November 14, 2008

But I Can't Live in Fear

On Tuesday, October 21st I uncharacteristically got out of bed with enough time to go for a 3 mile run. The usual loop Mike and I use for that distance starts on one side of our block and ends on the other. That morning when I turned the corner, the street was blocked off and there was a Winnebago and some plain clothed police officers moving about. I didn't know what was going on so I just went to the next block to meet back up with my loop and complete my run. It wasn't until I got to work two hours later that my friend told me a young man was shot on the end of my block the night before and what I ran past was a crime scene.

In the opposite direction, between my home and office, is what is known around Albany as the "student ghetto." It's a bunch of square blocks of crappy old houses carved into apartments that are cheap enough and run-down enough for college students to rent and throw endless beer pong parties without worry of property damage. It gets seedy enough that the city started an anti-crime initiative called Corridor of Safety. I don't know what the Corridor does because the route I walk to work still has the highest mugging, assault, and robbery statistics in the city. I don't worry about it, though. The crimes all happen to drunk, sloppy kids who are walking home between the hours of 1am and 4am on Friday or Saturday nights. That's it. That's the window. Mike and I are certainly not out that late and we most definitely don't walk around anywhere in the city that late at night at all let alone intoxicated enough to be that stupid.

The shooting happened at 11:30pm on a Monday night. Not in the student ghetto but in a very quiet neighborhood of renters and owners near the most visited park in Albany, right off a high traffic road. Mike and I were asleep and heard and saw nothing. Even if we weren't asleep we would've assumed the shot was a firework or a tire popping. Never a gun shot. That doesn't happen where we live. It doesn't even happen in the student ghetto. Guns aren't involved in the crime around here.

Richard Bailey was a much loved student at SUNY and he just took a police exam to follow in his father's footsteps as a Long Island police officer. There was no sign of a robbery. The people who did this just shot a man in the head and took off. If it weren't for a passing motorist he would have died on the sidewalk instead of surrounded by family in the hospital. I wanted so badly for him to be a drug dealer or drunk and violent or something that would belie a motive of some kind, any kind. But nothing. Everyone loved him. He helped put a roof on a church near my office for crying out loud. It was a completely senseless, baseless crime.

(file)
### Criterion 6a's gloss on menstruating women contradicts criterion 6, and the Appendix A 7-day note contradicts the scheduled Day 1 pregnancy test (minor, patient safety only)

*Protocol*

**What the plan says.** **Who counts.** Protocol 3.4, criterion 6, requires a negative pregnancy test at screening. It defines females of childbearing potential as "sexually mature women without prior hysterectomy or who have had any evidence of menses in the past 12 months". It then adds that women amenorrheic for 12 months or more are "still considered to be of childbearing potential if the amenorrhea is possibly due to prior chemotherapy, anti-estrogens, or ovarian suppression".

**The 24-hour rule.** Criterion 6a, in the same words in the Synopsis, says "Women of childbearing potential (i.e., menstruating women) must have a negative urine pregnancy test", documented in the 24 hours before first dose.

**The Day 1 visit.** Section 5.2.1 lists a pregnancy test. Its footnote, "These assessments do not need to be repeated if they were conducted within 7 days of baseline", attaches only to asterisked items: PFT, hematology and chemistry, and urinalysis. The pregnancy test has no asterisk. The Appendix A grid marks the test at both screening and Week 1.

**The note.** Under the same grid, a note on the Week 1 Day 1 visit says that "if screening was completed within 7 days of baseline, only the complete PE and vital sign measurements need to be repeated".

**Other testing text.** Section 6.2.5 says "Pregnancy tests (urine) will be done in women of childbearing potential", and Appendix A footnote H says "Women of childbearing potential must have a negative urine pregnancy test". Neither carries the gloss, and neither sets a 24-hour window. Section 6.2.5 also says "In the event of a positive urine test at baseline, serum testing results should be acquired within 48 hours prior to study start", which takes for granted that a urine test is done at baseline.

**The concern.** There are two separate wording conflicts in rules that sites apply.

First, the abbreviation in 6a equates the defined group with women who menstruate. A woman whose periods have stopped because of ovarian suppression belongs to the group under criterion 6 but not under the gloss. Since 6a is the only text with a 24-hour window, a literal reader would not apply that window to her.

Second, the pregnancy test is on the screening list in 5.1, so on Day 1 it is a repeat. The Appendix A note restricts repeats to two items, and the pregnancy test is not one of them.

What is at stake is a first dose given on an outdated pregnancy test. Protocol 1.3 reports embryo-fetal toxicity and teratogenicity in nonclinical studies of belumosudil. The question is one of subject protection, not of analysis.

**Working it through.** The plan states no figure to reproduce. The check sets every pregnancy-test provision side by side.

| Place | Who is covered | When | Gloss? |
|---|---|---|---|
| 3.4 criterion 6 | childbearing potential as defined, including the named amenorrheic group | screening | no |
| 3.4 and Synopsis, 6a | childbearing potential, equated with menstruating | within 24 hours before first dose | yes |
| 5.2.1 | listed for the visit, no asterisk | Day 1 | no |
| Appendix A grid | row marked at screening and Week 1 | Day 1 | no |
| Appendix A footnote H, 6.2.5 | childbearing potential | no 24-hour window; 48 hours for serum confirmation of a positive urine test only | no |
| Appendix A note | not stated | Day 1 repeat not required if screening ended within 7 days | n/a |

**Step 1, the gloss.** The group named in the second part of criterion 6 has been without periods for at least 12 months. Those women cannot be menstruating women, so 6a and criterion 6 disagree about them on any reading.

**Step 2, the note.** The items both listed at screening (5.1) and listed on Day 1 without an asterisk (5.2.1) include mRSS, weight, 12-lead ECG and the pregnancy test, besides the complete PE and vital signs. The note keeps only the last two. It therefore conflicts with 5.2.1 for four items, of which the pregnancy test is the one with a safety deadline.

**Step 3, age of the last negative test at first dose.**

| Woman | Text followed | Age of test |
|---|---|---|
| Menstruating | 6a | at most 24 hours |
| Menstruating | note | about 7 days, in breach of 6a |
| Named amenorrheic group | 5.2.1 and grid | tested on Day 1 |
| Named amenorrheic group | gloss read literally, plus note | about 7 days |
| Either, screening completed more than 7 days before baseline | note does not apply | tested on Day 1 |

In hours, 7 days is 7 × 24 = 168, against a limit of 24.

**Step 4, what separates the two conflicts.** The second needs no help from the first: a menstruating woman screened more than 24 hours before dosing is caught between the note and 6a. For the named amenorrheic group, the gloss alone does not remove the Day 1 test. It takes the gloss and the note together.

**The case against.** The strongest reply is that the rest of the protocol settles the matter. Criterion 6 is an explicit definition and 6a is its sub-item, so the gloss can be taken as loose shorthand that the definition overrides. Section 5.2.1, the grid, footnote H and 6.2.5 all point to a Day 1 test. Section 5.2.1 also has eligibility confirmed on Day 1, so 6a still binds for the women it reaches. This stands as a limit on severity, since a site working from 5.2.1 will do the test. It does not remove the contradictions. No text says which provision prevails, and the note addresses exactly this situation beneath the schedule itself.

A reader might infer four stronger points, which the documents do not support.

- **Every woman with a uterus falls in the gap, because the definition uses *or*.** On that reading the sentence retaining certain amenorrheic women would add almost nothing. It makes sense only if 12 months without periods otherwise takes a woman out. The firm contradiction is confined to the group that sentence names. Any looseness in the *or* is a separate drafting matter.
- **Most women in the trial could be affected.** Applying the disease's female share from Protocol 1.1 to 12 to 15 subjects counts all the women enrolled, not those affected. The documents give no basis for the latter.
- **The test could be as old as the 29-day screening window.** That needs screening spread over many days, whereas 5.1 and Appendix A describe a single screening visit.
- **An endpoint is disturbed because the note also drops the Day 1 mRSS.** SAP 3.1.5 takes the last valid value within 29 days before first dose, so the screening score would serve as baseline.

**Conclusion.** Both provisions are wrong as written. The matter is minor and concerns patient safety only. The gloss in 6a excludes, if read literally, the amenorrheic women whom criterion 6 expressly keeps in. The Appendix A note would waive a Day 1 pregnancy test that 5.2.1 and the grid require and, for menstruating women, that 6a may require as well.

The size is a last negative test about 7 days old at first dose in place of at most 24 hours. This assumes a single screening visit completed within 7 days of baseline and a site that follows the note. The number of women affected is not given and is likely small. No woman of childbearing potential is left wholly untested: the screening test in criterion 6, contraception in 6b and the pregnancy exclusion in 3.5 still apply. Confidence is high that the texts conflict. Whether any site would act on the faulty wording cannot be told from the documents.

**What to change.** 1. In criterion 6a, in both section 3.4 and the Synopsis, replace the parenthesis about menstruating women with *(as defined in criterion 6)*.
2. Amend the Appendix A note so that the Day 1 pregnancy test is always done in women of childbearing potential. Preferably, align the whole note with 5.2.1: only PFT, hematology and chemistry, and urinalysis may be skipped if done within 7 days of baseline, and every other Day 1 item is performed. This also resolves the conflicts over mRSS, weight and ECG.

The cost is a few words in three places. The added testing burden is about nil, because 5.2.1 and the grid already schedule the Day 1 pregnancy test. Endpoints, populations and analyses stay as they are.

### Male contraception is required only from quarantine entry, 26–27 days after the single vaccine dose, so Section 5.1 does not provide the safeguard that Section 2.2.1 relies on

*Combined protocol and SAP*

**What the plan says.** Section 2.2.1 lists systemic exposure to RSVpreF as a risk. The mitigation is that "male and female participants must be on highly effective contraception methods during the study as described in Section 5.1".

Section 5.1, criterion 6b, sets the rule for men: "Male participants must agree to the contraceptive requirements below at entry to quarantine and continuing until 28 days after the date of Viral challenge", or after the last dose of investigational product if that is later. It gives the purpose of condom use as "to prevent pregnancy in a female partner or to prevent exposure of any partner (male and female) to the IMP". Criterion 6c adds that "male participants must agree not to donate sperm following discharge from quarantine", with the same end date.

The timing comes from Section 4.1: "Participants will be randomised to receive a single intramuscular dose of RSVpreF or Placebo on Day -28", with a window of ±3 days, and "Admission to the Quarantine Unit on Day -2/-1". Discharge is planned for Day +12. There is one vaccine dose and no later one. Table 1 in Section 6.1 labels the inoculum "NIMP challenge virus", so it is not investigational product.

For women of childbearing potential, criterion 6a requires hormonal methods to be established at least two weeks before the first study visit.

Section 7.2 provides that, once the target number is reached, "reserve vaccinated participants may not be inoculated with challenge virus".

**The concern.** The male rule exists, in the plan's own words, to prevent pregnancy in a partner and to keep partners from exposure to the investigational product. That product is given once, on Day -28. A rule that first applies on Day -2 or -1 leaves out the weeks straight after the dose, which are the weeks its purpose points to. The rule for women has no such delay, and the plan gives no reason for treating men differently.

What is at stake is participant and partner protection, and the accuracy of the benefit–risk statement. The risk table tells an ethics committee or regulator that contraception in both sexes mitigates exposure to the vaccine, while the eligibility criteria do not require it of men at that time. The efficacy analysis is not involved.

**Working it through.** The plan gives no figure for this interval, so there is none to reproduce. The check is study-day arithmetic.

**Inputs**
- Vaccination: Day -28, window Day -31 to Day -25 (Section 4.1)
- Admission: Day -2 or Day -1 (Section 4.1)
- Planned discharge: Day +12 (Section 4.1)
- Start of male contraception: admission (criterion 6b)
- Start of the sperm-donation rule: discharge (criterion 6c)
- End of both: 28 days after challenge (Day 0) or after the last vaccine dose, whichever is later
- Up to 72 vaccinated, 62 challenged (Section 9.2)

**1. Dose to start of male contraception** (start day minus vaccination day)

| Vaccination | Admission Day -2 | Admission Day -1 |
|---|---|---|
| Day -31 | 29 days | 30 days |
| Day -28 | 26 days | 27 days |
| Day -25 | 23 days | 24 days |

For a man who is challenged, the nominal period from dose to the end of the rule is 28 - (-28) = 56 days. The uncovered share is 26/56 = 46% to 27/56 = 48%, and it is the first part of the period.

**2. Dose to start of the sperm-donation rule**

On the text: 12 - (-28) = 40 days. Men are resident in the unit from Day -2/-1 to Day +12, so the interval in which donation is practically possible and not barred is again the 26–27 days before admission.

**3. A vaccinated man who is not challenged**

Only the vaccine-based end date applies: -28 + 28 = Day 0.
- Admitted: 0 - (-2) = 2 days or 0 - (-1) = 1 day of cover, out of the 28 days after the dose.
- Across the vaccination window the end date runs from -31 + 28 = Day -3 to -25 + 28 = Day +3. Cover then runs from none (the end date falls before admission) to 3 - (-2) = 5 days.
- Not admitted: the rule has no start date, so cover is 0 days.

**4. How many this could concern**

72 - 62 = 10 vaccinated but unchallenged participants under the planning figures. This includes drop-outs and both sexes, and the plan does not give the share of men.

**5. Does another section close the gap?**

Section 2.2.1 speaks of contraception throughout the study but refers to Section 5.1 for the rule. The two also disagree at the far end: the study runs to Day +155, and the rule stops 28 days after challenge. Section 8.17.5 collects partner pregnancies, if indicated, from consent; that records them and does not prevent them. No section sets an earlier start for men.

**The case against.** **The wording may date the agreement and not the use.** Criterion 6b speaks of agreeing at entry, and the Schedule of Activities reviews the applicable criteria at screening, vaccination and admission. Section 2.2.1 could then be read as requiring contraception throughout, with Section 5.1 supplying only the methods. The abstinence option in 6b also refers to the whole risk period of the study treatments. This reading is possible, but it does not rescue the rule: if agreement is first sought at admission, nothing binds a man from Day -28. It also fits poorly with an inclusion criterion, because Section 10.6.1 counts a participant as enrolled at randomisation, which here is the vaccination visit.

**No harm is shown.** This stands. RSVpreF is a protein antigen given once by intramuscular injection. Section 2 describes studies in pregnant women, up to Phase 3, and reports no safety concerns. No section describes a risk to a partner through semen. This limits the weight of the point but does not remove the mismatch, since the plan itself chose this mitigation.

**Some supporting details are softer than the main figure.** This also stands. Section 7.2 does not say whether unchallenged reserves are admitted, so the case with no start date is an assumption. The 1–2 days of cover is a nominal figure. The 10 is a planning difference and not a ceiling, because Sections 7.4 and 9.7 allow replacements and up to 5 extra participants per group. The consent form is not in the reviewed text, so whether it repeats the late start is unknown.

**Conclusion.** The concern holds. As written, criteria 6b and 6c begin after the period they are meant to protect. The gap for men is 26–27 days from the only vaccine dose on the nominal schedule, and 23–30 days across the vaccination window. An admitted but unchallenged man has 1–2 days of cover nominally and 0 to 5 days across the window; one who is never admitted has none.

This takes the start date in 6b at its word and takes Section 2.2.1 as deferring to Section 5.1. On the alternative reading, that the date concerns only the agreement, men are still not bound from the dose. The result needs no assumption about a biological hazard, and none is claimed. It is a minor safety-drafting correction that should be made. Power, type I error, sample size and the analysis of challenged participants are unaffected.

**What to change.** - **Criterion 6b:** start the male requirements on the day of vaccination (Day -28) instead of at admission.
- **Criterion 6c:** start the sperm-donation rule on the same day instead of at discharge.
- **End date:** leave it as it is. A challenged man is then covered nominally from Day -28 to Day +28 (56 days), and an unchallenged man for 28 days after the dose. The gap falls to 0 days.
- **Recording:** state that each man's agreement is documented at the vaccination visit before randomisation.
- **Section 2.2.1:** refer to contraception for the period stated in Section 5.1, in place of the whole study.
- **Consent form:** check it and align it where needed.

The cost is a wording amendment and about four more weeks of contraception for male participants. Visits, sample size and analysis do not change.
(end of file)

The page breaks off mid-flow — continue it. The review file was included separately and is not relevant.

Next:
I'm scared to come home later than 10pm. I will wait 20 minutes for the bus that will drop me off in front of my apartment instead of taking the bus that will be sooner, and free, but drop me off two blocks away. I don't want to park anywhere that isn't on the main street near a street lamp. I used to walk down to Lark Street to meet friends at a bar but now I won't if there's a chance I'll be coming home when it gets quiet on the street. I'm letting the shooters dictate my life. I shouldn't, I know that. But Richard Bailey could have been me. He could have been Mike. I haven't yet let go of that.

I was struggling to write this post because I didn't tell my dad about it. I didn't/don't want him to worry. But he reads this blog so now he knows. I just had to get my feelings out there. I have to put my fear out there, own it, in order to let it go. In order to take my neighborhood back. I love where we live. I'm not leaving here because of the crime, but I'm not really living here either.

Of the other eight homicides this year the one that I know of was also senseless. A ten year old girl was killed by an errant bullet in a drive by in an Albany neighborhood that is getting increasingly violent. But that violence didn't stop her from playing outside that terrible day and that doesn't stop her friends from playing outside now. Maybe they've accepted that that's what comes with where they live. Maybe they just don't let it dictate their lives. No matter, they play outside anyway.

3 comments:

The Common Daisy said...

It's horrible not feeling safe in your own neighborhood. I tutor at a community center relatively near my place that is 0.1 mile from the el station and I drive because I don't feel safe there at night. I feel a little silly wasting gas by driving but you have to do what makes you comfortable but don't let fear keep you from doing what you want to do.

dad said...

Sadly it is sometimes a random world in which we live. There is such a thing as living in fear and entirely another thing called situational awareness. You have to be aware of your surroundings just about anywhere, and it's always smart to play it safe. If you do that though, you have good reason not to live in fear. Trust your gut, if you have to ask youself if something is safe or not, best to leave it.

Anonymous said...

I think its the wise and sage-like Blue Oyster Cult that said "Don't fear the Reaper."